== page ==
Colorado Republicans Continue Their Thrashing of Jeff Sessions
Last month, I noted how Colorado's Congressional delegation was incensed at Jeff Sessions' posturing on the drug war and his efforts to override Colorado's constitutional measures against marijuana prohibition in the state.
Both Republicans and Democrats from Colorado condemned Sessions, and this should surprise no one. Marijuana legalization would never have passed in the first place without significant amounts — even majority support — from a number of Republican counties.
Even rural Colorado is far from the sort of Bible Belt politics that impels Jeff Sessions to blithely call for federal meddling in the daily lives of private citizens. More inclined toward libertarian leave-me-alone politics, Colorado Republicans are (slightly) less likely to go running to the federal government to manage their personal habits than in some other parts of the country.
On the matter of marijuana, rejecting federal marijuana prohibitions has now become widespread in Colorado in both parties where a good economy and relatively low crime rates are not exactly driving voters to call for a repeal of the the legalization measures a majority of them voted for in 2012.
So, it's not shocking to see yet another Colorado legislator join the anti-Sessions pile-on. The latest addition is this op-ed by Colorado Springs Republican Owen Hill who writes:
I have taken oaths to uphold the constitution as both a commissioned military officer and a state senator. Our state constitution clearly provides that marijuana, both recreational and medical, is legal by a popular vote of the citizens of Colorado. The US constitution also clearly states in the 10th amendment that any powers not expressly granted to the federal government are reserved to the states.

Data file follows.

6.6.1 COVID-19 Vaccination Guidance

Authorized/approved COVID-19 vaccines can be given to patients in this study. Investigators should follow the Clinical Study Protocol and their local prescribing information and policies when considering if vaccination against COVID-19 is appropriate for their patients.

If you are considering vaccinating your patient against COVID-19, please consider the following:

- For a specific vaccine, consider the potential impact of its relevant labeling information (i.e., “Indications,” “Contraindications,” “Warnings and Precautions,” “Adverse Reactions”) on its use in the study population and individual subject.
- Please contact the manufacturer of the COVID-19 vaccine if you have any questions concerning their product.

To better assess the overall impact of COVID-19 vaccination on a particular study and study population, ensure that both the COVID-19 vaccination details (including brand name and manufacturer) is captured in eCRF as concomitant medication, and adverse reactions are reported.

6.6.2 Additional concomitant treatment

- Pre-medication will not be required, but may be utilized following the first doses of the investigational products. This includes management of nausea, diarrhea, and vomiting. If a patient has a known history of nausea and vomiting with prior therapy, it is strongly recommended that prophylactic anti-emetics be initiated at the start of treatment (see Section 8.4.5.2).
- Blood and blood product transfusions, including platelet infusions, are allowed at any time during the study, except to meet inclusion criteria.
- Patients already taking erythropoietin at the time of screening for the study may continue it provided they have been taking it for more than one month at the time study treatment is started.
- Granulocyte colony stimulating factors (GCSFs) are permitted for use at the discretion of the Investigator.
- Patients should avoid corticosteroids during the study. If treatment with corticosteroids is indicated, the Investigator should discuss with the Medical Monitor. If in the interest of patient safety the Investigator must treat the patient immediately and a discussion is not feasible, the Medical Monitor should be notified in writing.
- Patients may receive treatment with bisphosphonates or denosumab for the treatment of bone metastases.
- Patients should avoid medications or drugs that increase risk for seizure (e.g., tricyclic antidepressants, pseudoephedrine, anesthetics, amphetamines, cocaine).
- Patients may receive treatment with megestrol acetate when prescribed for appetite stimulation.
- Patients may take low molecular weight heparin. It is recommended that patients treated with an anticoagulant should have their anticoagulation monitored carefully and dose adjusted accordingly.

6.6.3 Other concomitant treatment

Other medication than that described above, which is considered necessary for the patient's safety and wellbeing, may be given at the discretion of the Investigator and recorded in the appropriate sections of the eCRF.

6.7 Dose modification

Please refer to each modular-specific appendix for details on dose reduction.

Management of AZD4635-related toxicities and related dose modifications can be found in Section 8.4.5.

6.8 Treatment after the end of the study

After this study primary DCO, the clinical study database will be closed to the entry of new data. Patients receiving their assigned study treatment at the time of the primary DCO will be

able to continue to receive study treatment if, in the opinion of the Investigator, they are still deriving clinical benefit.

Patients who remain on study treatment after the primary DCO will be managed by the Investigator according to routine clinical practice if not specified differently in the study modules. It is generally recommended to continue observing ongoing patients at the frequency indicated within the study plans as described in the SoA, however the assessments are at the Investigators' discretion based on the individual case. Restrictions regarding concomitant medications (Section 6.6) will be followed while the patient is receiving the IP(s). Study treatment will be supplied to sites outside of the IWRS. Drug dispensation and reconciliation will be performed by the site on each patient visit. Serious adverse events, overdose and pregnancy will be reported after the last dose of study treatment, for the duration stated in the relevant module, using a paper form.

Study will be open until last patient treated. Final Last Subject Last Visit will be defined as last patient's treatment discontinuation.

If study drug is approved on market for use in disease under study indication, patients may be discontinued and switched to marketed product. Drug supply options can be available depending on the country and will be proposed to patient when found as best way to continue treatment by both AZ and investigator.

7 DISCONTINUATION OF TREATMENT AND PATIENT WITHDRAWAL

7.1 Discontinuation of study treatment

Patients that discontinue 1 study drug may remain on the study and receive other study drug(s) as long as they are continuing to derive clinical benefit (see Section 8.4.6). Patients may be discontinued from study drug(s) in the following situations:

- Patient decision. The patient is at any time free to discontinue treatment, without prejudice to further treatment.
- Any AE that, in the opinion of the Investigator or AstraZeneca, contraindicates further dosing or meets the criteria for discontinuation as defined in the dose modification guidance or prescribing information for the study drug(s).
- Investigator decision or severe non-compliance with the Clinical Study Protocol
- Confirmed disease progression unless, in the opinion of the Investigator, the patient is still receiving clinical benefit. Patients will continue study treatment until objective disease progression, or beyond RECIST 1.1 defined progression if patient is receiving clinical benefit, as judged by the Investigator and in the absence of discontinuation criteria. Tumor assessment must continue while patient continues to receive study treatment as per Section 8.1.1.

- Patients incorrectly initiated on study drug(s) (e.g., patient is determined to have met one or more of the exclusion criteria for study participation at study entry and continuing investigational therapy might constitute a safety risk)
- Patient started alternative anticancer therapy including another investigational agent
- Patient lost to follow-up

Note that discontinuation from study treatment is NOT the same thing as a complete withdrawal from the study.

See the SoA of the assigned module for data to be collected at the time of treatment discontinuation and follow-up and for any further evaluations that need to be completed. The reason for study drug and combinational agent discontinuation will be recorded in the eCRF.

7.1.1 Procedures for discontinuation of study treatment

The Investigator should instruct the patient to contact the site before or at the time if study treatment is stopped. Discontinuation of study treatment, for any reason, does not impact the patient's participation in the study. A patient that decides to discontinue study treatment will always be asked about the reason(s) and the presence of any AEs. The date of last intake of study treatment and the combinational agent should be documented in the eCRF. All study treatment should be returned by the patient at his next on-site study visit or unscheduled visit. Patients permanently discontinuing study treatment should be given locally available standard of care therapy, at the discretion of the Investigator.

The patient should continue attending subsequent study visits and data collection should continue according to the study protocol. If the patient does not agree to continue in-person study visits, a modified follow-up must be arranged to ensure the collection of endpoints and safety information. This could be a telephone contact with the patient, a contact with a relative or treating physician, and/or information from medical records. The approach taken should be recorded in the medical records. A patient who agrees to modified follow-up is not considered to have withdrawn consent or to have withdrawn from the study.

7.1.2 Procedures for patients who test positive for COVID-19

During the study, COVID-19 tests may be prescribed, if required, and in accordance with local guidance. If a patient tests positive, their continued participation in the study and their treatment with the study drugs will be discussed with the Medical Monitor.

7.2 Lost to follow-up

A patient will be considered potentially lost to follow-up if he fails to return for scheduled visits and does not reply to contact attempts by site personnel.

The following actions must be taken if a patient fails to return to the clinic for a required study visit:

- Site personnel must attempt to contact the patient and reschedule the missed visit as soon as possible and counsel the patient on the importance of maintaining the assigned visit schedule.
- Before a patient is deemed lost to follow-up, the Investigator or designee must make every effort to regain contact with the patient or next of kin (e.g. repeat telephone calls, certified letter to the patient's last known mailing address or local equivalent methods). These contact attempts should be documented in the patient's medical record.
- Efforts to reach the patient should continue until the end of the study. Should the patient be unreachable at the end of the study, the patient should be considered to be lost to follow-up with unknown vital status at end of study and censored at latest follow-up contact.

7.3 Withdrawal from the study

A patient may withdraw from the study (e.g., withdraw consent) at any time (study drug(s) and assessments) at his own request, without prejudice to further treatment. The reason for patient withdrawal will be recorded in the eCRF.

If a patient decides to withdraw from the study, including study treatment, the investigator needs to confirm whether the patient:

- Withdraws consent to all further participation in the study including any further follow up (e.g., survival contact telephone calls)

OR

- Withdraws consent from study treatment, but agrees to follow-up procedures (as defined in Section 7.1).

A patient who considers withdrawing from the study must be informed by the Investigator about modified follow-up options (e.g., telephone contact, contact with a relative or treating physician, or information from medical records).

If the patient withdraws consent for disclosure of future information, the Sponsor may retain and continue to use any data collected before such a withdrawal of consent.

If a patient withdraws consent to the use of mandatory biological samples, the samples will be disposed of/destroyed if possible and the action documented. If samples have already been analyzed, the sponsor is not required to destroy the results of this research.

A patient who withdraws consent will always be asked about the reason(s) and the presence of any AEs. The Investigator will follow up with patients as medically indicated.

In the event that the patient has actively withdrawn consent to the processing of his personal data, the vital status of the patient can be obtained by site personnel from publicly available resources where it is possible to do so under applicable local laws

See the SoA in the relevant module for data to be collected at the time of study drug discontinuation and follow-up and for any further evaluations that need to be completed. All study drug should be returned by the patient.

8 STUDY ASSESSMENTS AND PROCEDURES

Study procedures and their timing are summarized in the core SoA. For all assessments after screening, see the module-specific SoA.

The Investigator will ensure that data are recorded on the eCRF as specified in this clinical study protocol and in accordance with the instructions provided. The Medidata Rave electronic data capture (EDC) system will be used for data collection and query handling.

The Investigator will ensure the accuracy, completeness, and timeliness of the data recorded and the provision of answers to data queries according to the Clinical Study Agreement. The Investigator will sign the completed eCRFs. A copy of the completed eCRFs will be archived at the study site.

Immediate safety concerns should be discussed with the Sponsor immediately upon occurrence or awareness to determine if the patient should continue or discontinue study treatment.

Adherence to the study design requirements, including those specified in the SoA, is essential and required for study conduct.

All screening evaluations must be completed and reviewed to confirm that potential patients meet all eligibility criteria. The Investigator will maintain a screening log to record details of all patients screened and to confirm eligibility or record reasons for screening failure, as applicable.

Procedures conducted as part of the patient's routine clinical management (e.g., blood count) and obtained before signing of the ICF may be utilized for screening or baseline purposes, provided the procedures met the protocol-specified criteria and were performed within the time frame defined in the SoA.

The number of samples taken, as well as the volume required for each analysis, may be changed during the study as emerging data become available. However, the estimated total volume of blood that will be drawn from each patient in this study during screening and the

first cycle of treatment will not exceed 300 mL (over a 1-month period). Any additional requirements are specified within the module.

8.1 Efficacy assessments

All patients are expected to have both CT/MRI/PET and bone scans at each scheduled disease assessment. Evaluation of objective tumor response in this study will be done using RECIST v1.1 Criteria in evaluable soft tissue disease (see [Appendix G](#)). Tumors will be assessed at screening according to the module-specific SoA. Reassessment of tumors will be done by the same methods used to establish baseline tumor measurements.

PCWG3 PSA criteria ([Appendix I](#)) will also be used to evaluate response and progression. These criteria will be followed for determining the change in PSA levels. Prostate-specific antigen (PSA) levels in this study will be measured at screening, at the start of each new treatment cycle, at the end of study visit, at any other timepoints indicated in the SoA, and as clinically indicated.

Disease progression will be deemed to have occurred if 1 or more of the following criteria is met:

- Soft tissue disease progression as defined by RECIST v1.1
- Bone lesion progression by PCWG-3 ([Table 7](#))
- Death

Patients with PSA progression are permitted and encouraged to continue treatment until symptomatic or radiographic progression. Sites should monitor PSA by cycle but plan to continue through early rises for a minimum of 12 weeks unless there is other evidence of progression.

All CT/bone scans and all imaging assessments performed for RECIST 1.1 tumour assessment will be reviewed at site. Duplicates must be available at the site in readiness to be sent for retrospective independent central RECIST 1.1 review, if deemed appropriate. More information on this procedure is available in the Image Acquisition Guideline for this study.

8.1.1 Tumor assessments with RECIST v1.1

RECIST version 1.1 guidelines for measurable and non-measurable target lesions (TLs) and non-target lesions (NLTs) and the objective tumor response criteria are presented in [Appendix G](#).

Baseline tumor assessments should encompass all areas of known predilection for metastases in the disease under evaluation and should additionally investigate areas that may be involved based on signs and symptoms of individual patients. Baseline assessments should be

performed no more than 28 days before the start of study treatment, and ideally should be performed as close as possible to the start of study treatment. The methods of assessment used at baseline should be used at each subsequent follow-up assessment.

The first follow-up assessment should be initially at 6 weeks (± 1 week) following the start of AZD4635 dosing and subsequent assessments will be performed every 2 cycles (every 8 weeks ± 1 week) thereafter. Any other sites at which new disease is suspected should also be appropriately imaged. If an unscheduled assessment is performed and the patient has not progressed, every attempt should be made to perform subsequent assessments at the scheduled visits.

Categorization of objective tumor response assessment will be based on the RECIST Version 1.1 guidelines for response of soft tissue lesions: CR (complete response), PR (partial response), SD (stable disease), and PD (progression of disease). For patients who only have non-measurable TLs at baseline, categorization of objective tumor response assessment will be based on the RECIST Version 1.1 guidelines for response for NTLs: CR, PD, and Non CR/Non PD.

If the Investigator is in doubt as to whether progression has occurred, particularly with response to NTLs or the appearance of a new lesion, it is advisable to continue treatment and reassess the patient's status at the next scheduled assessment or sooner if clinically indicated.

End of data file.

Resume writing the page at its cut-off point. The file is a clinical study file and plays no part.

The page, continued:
While some will wrongly argue that the supremacy clause or the commerce clause give the federal government the authority to meddle in our local issues, I side with conservative Supreme Court Justice Clarence Thomas: That if Congress can regulate this under the Commerce Clause, then it can regulate virtually anything — and the federal government is no longer one of limited and enumerated powers.
He goes on to say: “Whether Congress aims at the possession of drugs, guns, or any number of other items, it may continue to appropria[te] state police powers under the guise of regulating commerce.”
There are a couple of things to note here. Hill is from Colorado Springs which is the most right-wing part of Colorado, and is home to mega churches and military bases. It's about as Republican as you can get. Given the tone of his op-ed, however, it's clear Hill doesn't exactly fear blowback from his strident opposition to Sessions.
Secondly, Hill's defense of state autonomy using the Tenth Amendment is especially laudable and is the sort of thing we should routinely hear from state legislators.
Hill is right, of course, that there is nothing at all in the US Constitution autorizing federal control of substances like marijuana. It's simply not in there, and any claim of federal "supremacy" in this matter conveniently ignores the Bill if Rights.
For pragmatic reasons, Hill supports federal legislation making it clear that the federal government will leave states alone when they legalize marijuana. It is also clear from his argument, however, that such federal legislation isn't actually necessary. Federal prohibitions on drugs that void valid state laws are simply unconstitutional, whether there's any federal statute recognizing this fact, or not.